QUESTION (THROUGH TRANSLATOR): Mr. Minister, one of the big questions of concern to us are the reactions of ISIL in the second week of operations. I mean, I don't know how far you can be detailed in specifics on that we spent of reinforcements of hundreds of men from Syria to Mosul. There's talk also of Daesh leaders fleeing from Mosul.
Could you give us some details on that? And the next question -- what -- (inaudible) -- plan is to encircle Mosul to avoid any escape route to the jihadis or an attack from one side from the east with -- that would leave an exit route.
Q: One for you, Secretary Carter. The -- the Raqqah question, with what sort of military power can you launch such an operation? And would that imply a cooperation with our Russian partner?
MIN. LE DRIAN (THROUGH TRANSLATOR): Let me begin by telling you, I can understand the relevance of your question. I mean, you'll also appreciate the relevance of my non-answer on part of your question. But here, I can't reveal the battle plans that would be disseminated on all media networks tonight.
So on the retaking of Mosul, we're continuing according to the initially set plan and progression is happening at a pace that is fully acceptable today.
I'll tell you that on the Daesh-ISIL movement, it's always difficult to predict what's going to happen. Some going to go from Mosul to Dier Ezzour or Raqqah, while others go from Raqqah to Mosul. Well, the issue is first and foremost to get the necessary intelligence to observe these movements, which we have, and to make sure that we can unfold the process on Mosul according to plan.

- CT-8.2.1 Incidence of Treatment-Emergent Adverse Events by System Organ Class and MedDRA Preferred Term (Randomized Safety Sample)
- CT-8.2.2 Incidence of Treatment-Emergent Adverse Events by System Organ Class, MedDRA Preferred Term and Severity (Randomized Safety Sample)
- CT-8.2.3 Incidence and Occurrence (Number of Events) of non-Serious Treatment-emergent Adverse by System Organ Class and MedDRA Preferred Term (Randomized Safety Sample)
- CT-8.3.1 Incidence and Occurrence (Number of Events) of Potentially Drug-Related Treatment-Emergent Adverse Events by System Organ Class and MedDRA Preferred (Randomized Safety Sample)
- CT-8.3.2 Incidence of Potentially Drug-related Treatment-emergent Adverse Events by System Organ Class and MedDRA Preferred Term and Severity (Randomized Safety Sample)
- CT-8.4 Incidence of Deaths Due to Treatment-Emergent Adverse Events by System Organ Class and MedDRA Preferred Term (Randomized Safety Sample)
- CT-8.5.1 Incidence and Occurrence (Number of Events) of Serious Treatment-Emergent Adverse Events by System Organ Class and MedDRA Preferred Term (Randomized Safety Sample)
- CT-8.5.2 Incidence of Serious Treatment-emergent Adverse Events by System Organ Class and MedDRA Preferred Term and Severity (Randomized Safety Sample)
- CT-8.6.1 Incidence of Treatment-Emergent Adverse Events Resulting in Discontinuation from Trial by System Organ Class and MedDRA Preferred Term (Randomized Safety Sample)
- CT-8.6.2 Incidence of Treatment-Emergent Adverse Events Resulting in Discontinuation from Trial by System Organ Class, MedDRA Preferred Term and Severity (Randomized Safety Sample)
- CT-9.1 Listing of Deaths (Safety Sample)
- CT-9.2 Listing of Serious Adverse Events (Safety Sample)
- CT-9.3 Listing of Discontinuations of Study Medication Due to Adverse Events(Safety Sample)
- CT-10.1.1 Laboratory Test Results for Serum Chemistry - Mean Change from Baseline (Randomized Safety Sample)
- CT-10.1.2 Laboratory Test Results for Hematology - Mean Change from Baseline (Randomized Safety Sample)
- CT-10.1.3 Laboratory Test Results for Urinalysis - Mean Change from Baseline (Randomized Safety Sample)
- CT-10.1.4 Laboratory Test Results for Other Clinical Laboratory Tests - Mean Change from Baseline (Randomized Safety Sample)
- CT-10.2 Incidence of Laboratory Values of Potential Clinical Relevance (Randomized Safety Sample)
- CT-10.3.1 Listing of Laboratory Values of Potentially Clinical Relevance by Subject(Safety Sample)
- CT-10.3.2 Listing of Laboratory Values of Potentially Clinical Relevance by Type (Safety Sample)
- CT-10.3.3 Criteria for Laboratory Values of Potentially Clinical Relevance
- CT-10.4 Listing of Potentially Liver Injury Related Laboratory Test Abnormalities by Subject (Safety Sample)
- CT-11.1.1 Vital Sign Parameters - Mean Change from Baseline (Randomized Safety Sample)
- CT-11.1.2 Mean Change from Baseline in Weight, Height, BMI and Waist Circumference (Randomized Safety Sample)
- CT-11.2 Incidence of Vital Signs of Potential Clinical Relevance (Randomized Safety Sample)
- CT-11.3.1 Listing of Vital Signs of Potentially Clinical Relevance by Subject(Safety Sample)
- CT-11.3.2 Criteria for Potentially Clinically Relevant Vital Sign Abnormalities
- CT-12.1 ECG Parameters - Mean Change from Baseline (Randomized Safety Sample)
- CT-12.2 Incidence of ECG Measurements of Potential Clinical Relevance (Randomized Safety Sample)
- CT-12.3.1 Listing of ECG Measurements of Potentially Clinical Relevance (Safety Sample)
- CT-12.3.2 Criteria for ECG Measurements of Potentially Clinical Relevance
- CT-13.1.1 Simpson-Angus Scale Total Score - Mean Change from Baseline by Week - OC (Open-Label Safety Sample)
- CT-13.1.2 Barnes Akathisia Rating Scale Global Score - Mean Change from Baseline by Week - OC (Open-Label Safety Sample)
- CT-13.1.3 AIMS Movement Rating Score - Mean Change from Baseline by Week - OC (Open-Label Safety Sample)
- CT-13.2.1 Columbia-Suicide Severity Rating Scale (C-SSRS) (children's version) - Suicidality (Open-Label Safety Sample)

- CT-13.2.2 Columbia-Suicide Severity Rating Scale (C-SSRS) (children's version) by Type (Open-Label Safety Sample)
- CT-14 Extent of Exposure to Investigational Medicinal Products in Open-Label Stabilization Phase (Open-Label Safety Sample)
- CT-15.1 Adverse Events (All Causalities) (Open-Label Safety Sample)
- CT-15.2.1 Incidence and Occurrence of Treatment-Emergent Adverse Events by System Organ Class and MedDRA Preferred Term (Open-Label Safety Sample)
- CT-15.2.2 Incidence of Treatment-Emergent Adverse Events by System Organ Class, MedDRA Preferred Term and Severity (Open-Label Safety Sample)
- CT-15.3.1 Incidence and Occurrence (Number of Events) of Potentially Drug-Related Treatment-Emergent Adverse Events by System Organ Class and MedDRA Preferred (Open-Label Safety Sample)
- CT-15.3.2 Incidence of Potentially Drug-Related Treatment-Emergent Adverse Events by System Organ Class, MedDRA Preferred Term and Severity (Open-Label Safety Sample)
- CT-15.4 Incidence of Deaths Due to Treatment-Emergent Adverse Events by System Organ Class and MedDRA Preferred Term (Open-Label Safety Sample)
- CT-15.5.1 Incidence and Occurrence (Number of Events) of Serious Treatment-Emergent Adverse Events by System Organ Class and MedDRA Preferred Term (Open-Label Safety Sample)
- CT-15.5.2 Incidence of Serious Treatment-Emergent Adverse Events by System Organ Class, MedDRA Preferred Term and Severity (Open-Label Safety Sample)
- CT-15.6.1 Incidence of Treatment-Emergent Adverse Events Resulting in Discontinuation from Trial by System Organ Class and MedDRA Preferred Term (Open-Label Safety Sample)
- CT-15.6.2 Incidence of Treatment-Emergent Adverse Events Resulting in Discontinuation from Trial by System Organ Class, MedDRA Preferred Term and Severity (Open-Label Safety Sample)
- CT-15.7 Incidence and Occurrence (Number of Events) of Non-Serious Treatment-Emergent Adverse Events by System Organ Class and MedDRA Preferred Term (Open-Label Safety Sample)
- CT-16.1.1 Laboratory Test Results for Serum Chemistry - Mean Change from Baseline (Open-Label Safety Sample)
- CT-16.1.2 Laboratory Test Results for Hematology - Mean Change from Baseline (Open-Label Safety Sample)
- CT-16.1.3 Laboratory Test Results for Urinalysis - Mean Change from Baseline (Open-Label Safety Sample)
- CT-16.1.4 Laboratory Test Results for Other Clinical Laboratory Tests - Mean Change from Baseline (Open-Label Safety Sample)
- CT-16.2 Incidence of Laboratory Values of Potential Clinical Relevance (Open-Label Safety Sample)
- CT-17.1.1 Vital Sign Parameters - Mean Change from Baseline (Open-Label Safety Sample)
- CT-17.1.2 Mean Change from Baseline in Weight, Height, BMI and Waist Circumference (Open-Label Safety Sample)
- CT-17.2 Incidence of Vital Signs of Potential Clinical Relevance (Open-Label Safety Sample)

Let me say at the same time, it's true that the next concomitance step is Raqqah, but the taking of Mosul will have a major effect on ISIL in terms of resources, in terms of its organization, in terms of its management and leadership, very significant effect. And if we maintain the principal according to which, the battle will be difficult, it will be long, it's a very big city and we're moving forward gradually, but sticking to the initial plan.
SEC. CARTER: Well, first, just to -- before I get to your question, to me I've seen reports of fighters moving either from Mosul to Raqqah or Raqqah to Mosul, and I can't confirm them, but I can ask you that if you provide me with their specific locations, I'll ask General Thomas to look into in.
On the second point: What military force is going to take Raqqah? It -- it, as always, and this is a strategic principle of all of coalition operations, that it is capable and motivated local forces that we identify and then enable. That's our general strategic approach, because we're seeking the lasting defeat of ISIL. And a lasting defeat of ISIL can't be achieved by outsiders. It can only be achieved by those who live there.
And therefore, these will be Syrians, enabled by us. And we will seek, as we do -- as we are doing in Mosul, an assault force or a force that comprises the noose around, that we enable. And then very importantly, we're working on, in every one of these cities, the governance and the policing that must occur to make sure that the peace is kept. And that won't be any different than any other -- in Raqqah, Mosul, then in Ramadi, Fallujah, Hiit, Rutbah and so forth.
That's fundamental to our strategic approach, because we want a victory that sticks everywhere. And so it's always local forces.
And with respect to the second part of your question about Russia, Russia is not a participant in our Raqqah plan. We do de-conflict our coalition operations with Russia through a very professional military-to-military channel. That channel is active every day and -- and everyone behaves themselves very professionally on both sides in that channel.
Q: Thank you.